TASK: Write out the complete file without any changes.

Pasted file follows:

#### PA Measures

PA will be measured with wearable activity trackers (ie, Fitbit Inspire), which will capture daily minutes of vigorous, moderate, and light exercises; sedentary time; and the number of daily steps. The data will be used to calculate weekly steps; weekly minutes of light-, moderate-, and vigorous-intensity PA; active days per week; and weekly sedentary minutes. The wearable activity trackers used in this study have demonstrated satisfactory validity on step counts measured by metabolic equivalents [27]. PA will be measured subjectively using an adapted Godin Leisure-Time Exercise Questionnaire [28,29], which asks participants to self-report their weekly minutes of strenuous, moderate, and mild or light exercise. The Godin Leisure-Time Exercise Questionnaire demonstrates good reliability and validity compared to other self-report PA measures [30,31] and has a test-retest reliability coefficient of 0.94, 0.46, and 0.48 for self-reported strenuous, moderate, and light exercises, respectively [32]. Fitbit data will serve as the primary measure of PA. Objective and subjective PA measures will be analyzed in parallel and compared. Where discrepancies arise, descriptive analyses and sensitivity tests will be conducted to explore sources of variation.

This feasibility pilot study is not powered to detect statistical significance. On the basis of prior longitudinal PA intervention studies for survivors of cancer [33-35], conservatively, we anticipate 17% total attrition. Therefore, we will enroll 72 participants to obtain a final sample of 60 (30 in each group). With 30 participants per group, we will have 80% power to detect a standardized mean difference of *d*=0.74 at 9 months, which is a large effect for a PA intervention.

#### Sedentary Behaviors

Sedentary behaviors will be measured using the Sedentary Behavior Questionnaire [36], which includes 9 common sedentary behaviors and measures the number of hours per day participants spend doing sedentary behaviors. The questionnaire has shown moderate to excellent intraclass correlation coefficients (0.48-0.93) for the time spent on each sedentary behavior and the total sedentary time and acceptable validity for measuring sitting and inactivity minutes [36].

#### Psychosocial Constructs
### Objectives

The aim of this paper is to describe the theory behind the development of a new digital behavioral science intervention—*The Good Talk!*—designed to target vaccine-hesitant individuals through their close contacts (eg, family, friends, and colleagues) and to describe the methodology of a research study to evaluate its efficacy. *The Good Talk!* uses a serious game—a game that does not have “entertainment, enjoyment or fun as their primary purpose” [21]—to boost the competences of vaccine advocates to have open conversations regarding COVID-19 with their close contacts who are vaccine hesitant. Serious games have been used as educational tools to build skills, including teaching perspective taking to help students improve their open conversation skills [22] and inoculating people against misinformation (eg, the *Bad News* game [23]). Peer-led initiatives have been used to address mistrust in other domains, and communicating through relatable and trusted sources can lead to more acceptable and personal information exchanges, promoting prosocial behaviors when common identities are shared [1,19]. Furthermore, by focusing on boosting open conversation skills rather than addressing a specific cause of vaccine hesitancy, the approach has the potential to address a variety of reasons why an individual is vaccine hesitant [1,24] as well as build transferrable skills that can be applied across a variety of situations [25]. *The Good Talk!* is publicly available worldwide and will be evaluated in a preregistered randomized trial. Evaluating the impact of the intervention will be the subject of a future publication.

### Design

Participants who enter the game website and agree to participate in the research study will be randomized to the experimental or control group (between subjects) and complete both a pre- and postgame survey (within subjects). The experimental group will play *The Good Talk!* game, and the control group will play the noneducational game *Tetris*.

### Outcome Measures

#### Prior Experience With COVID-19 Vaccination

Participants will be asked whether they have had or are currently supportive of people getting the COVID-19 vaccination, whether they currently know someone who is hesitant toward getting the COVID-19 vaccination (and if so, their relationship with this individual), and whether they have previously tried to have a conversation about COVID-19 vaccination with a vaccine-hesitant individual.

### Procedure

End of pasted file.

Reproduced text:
#### PA Measures

PA will be measured with wearable activity trackers (ie, Fitbit Inspire), which will capture daily minutes of vigorous, moderate, and light exercises; sedentary time; and the number of daily steps. The data will be used to calculate weekly steps; weekly minutes of light-, moderate-, and vigorous-intensity PA; active days per week; and weekly sedentary minutes. The wearable activity trackers used in this study have demonstrated satisfactory validity on step counts measured by metabolic equivalents [27]. PA will be measured subjectively using an adapted Godin Leisure-Time Exercise Questionnaire [28,29], which asks participants to self-report their weekly minutes of strenuous, moderate, and mild or light exercise. The Godin Leisure-Time Exercise Questionnaire demonstrates good reliability and validity compared to other self-report PA measures [30,31] and has a test-retest reliability coefficient of 0.94, 0.46, and 0.48 for self-reported strenuous, moderate, and light exercises, respectively [32]. Fitbit data will serve as the primary measure of PA. Objective and subjective PA measures will be analyzed in parallel and compared. Where discrepancies arise, descriptive analyses and sensitivity tests will be conducted to explore sources of variation.

This feasibility pilot study is not powered to detect statistical significance. On the basis of prior longitudinal PA intervention studies for survivors of cancer [33-35], conservatively, we anticipate 17% total attrition. Therefore, we will enroll 72 participants to obtain a final sample of 60 (30 in each group). With 30 participants per group, we will have 80% power to detect a standardized mean difference of *d*=0.74 at 9 months, which is a large effect for a PA intervention.

#### Sedentary Behaviors

Sedentary behaviors will be measured using the Sedentary Behavior Questionnaire [36], which includes 9 common sedentary behaviors and measures the number of hours per day participants spend doing sedentary behaviors. The questionnaire has shown moderate to excellent intraclass correlation coefficients (0.48-0.93) for the time spent on each sedentary behavior and the total sedentary time and acceptable validity for measuring sitting and inactivity minutes [36].

#### Psychosocial Constructs
### Objectives

The aim of this paper is to describe the theory behind the development of a new digital behavioral science intervention—*The Good Talk!*—designed to target vaccine-hesitant individuals through their close contacts (eg, family, friends, and colleagues) and to describe the methodology of a research study to evaluate its efficacy. *The Good Talk!* uses a serious game—a game that does not have “entertainment, enjoyment or fun as their primary purpose” [21]—to boost the competences of vaccine advocates to have open conversations regarding COVID-19 with their close contacts who are vaccine hesitant. Serious games have been used as educational tools to build skills, including teaching perspective taking to help students improve their open conversation skills [22] and inoculating people against misinformation (eg, the *Bad News* game [23]). Peer-led initiatives have been used to address mistrust in other domains, and communicating through relatable and trusted sources can lead to more acceptable and personal information exchanges, promoting prosocial behaviors when common identities are shared [1,19]. Furthermore, by focusing on boosting open conversation skills rather than addressing a specific cause of vaccine hesitancy, the approach has the potential to address a variety of reasons why an individual is vaccine hesitant [1,24] as well as build transferrable skills that can be applied across a variety of situations [25]. *The Good Talk!* is publicly available worldwide and will be evaluated in a preregistered randomized trial. Evaluating the impact of the intervention will be the subject of a future publication.

### Design

Participants who enter the game website and agree to participate in the research study will be randomized to the experimental or control group (between subjects) and complete both a pre- and postgame survey (within subjects). The experimental group will play *The Good Talk!* game, and the control group will play the noneducational game *Tetris*.

### Outcome Measures

#### Prior Experience With COVID-19 Vaccination

Participants will be asked whether they have had or are currently supportive of people getting the COVID-19 vaccination, whether they currently know someone who is hesitant toward getting the COVID-19 vaccination (and if so, their relationship with this individual), and whether they have previously tried to have a conversation about COVID-19 vaccination with a vaccine-hesitant individual.

### Procedure